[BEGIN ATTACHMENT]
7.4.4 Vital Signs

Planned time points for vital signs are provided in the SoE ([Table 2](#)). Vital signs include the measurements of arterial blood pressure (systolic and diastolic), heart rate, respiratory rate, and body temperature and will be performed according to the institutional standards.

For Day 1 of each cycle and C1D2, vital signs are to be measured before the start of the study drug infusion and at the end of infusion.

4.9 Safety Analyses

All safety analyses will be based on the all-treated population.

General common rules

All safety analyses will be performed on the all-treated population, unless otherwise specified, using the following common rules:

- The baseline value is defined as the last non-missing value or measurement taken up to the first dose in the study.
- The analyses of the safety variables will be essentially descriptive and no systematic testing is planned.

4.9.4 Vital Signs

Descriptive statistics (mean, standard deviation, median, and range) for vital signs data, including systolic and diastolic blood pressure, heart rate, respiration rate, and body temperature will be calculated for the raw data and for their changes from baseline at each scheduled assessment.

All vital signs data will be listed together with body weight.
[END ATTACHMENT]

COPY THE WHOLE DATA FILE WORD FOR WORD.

7.4.4 Vital Signs

Planned time points for vital signs are provided in the SoE ([Table 2](#)). Vital signs include the measurements of arterial blood pressure (systolic and diastolic), heart rate, respiratory rate, and body temperature and will be performed according to the institutional standards.

For Day 1 of each cycle and C1D2, vital signs are to be measured before the start of the study drug infusion and at the end of infusion.

4.9 Safety Analyses

All safety analyses will be based on the all-treated population.

General common rules

All safety analyses will be performed on the all-treated population, unless otherwise specified, using the following common rules:

- The baseline value is defined as the last non-missing value or measurement taken up to the first dose in the study.
- The analyses of the safety variables will be essentially descriptive and no systematic testing is planned.

4.9.4 Vital Signs

Descriptive statistics (mean, standard deviation, median, and range) for vital signs data, including systolic and diastolic blood pressure, heart rate, respiration rate, and body temperature will be calculated for the raw data and for their changes from baseline at each scheduled assessment.

All vital signs data will be listed together with body weight.